Eulogy for a Funeral
How a Funeral Helps With Grief
Planning Luncheons After Funerals
Environmentally Friendly Funerals
How Afterlife Beliefs Affect Funerals
Funerals for Famous People
Funerals Around The World
Funeral Director Licenses
Fineral Director's Licenses
Becoming a funeral director may not seem to be the most glamorous of career choices for young people today; nevertheless, it remains a viable option. In fact, when one looks at the profit margins of most funeral homes in today's death care services industry, it may be down right attractive for many. And those who study economic trends report that the field, while not as lively as many others, is growing. Those who study mortuary science and go through the requirements for getting a funeral director license will typically have no trouble finding a job. The demand for new funeral directors is expected to keep pace with the number of people who are interested in the field – at least for the next few generations.
From a consumer's perspective, also, it is important to know what exactly a funeral director studies and learns on his or her path to the profession. So, we offer below a brief summary of some things everyone would do well to know about funeral director licenses.
Funeral Director License Requirements
Funeral director license requirements vary from state to state in the United States, and there is as yet no national standard for licenses – though several national funeral director organizations have maintained quiet pushes for several years to either adopt a single national license or to bring all states on board with similar requirements for their funeral director licenses. As the situation now stands, however, funeral directors who move from one state to another can sometimes have difficulty in transferring their licenses to their new state. This is particularly the situation in relation to mortuary school. Not all states require funeral directors to attend mortuary school. While many require mortuary school only of those funeral directors who wish to also be licensed as embalmers, others do not require it even then. It is because of these discrepancies in laws that some long-time funeral directors must return to mortuary school – where they could ostensibly be teaching classes – late in their careers when they find themselves moving to a new state.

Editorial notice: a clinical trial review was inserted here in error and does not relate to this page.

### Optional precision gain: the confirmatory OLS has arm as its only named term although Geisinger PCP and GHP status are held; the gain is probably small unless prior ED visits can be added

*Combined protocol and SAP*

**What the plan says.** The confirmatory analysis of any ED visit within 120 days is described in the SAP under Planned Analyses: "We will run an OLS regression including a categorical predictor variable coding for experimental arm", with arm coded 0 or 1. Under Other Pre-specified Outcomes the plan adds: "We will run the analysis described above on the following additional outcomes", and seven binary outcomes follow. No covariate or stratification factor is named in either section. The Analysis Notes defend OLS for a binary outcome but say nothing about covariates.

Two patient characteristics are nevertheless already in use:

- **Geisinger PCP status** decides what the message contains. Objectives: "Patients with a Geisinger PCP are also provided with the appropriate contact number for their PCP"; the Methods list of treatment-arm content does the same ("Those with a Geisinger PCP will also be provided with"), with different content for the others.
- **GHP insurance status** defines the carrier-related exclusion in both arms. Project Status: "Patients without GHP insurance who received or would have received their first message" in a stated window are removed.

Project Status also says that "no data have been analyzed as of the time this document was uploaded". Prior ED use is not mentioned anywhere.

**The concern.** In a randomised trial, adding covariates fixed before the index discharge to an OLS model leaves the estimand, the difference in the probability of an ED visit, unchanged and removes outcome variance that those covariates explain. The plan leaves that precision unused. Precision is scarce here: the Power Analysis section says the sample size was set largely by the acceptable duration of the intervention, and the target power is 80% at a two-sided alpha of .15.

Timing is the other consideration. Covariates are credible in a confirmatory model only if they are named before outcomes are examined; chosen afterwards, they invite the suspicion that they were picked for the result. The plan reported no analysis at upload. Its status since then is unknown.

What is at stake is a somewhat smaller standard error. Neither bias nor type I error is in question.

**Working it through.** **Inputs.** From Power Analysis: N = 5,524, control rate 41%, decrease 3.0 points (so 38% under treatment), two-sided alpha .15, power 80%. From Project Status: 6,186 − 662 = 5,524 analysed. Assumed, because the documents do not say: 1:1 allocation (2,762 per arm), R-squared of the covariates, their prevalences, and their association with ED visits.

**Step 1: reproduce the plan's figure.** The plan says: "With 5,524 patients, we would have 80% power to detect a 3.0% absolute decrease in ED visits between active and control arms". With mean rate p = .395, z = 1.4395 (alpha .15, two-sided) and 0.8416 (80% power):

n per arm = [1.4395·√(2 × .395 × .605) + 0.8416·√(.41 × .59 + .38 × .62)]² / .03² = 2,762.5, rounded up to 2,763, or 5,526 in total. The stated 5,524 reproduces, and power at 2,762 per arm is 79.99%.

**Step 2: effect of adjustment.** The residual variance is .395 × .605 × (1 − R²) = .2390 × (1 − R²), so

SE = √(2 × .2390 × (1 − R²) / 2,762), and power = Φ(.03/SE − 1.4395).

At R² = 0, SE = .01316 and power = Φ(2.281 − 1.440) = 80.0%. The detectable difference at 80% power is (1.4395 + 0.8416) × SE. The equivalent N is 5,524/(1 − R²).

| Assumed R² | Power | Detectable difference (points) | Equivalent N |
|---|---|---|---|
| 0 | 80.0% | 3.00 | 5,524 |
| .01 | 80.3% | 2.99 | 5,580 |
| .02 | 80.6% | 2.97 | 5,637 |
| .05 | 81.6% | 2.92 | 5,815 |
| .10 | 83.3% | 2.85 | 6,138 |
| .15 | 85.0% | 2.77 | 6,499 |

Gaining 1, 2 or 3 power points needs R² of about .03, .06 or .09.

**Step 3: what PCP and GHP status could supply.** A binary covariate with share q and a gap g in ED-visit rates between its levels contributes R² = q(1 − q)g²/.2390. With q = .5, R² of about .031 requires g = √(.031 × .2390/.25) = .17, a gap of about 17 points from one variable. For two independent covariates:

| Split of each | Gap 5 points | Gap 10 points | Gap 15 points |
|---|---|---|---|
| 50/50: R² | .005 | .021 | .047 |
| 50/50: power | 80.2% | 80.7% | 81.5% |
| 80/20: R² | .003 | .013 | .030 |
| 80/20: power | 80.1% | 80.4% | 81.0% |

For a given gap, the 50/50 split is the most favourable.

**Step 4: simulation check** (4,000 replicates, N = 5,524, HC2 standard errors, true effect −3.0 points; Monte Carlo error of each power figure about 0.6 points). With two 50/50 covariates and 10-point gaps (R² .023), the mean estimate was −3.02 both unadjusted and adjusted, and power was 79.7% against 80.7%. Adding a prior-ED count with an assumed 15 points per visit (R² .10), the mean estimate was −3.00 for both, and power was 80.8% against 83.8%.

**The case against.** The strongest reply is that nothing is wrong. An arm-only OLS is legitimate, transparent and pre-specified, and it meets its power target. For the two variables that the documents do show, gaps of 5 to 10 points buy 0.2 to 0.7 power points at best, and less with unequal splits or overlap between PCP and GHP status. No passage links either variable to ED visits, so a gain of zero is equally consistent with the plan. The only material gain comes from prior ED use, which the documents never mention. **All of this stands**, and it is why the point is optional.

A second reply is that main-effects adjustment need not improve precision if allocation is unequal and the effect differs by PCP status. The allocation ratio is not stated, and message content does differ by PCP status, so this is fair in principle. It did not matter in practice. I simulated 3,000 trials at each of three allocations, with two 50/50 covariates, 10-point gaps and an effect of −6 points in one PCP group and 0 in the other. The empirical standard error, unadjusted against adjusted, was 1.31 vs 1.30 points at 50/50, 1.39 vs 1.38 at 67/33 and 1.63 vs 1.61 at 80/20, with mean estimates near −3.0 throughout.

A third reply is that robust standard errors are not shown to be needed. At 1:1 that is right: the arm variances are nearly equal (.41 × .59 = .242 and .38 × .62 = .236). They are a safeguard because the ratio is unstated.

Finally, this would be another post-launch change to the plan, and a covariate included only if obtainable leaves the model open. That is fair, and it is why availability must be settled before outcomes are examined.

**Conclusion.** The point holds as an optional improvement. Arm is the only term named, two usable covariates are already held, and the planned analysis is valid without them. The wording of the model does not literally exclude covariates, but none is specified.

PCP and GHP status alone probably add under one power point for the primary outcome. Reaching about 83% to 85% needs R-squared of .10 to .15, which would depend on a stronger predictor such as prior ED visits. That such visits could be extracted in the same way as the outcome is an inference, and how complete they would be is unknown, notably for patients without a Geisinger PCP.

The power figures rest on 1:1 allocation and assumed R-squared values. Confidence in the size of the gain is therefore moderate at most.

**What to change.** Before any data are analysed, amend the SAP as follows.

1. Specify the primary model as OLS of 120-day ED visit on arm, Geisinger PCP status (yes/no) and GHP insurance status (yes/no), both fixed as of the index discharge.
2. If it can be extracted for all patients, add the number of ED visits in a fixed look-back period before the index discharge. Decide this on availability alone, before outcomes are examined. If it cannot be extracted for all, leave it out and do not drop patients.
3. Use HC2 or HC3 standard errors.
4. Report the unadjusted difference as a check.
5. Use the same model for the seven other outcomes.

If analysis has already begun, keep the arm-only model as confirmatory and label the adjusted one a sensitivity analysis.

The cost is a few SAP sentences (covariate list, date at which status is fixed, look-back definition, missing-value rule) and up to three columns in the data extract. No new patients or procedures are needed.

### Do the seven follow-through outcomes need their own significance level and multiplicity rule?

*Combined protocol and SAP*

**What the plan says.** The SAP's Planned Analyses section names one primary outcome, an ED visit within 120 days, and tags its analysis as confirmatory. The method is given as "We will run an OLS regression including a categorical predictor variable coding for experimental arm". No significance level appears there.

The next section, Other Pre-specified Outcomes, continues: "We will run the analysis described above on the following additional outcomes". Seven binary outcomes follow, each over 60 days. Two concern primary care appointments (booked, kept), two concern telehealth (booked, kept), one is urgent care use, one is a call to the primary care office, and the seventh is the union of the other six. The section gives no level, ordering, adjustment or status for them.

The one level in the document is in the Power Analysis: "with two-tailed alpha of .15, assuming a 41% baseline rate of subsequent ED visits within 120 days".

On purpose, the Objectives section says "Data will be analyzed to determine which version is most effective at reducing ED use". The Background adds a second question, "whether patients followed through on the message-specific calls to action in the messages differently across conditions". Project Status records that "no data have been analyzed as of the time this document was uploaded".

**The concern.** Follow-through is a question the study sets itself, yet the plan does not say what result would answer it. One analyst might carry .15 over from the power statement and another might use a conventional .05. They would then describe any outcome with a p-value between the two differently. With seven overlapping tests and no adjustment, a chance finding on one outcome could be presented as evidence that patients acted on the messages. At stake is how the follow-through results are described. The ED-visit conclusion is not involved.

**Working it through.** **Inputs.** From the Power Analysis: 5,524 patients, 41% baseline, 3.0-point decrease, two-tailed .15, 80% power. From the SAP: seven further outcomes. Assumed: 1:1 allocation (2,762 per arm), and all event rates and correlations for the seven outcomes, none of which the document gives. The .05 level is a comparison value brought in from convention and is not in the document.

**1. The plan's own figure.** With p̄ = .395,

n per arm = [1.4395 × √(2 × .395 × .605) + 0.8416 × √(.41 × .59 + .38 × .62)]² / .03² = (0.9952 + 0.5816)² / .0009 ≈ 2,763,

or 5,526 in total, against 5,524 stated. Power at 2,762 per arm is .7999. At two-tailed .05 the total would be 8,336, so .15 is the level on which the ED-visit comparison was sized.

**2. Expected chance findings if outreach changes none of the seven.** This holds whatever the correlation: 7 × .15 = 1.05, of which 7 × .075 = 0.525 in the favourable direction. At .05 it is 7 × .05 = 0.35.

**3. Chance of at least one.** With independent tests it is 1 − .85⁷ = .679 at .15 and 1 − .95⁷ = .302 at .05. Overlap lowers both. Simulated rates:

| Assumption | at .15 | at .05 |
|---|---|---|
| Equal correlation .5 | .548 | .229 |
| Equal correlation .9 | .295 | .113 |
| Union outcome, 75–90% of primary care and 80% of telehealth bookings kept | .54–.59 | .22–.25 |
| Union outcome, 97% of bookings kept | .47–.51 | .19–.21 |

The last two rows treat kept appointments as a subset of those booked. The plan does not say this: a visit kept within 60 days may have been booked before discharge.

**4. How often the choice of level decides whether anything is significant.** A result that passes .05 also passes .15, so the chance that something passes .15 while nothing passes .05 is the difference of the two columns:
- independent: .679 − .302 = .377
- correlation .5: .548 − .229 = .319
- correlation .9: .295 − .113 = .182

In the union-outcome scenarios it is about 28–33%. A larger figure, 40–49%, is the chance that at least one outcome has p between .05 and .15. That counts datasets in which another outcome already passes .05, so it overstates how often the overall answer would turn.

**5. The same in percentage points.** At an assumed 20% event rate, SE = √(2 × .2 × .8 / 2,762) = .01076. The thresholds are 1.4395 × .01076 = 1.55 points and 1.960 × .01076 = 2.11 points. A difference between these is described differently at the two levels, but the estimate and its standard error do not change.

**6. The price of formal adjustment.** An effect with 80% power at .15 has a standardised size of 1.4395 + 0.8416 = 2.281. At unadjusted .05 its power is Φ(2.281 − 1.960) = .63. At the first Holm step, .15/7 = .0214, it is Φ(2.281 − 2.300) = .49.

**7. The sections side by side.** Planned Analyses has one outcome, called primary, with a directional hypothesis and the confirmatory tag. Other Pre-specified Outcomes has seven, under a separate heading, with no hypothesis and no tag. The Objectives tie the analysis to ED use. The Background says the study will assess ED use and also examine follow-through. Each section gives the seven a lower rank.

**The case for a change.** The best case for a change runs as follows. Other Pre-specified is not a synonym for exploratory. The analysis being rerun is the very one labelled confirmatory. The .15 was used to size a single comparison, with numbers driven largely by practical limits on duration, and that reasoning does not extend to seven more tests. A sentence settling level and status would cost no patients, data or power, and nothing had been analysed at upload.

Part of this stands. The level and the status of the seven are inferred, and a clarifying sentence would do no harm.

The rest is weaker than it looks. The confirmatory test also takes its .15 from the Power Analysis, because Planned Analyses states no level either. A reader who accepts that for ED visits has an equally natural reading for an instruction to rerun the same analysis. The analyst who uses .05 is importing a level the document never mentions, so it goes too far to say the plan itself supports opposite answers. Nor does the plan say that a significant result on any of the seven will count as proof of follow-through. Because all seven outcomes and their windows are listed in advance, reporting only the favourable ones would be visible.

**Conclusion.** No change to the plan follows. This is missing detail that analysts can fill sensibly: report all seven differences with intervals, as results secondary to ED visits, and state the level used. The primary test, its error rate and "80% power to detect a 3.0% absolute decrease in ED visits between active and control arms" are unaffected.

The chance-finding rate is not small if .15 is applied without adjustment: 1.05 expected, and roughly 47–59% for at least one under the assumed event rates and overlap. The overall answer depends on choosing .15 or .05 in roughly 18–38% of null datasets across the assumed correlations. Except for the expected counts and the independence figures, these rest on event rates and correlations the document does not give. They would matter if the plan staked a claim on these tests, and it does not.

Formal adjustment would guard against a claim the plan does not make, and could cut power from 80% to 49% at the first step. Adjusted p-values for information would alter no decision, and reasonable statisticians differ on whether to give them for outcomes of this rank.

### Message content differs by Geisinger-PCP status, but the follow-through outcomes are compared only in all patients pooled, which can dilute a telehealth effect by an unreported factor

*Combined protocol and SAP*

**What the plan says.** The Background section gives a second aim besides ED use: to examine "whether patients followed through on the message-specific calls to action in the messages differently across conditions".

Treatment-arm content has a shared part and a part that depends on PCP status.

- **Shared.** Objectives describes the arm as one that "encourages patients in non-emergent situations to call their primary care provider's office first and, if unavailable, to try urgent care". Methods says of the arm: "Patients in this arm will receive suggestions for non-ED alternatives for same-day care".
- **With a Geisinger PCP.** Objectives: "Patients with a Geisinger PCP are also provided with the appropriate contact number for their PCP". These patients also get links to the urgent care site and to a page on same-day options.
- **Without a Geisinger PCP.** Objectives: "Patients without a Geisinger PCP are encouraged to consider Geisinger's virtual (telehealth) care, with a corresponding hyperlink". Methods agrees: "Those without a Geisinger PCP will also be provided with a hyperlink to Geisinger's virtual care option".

Aside from the mortuary school requirement, funeral directors also face differing rules regarding internships and apprentice programs, and then there is the matter of tests. Some states require funeral directors to test before examiners in a face-to-face interview, and some simply ask for new directors to pass a written test. And, still others, have a combination of the two.
Once a funeral director has received his or her license from the state agency that oversees funeral homes, crematories, cemeteries and such, he or she is then required to continue attending classes throughout his or her career in order to keep the license active. As with other requirements, states vary widely on how much continuing education is required, but, in general, funeral directors can be expected to attend about 10-20 hours (on average) worth of classes each year in order to keep their licenses in good standing.
Whatever the case for a particular state, consumers in every part of the United States can be assured that anyone who is employed at a funeral home in the capacity as a funeral director has been thoroughly vetted and trained and that a state agency stands behind the director's license ready to enforce its provisions and evaluate the director's fitness to continue serving.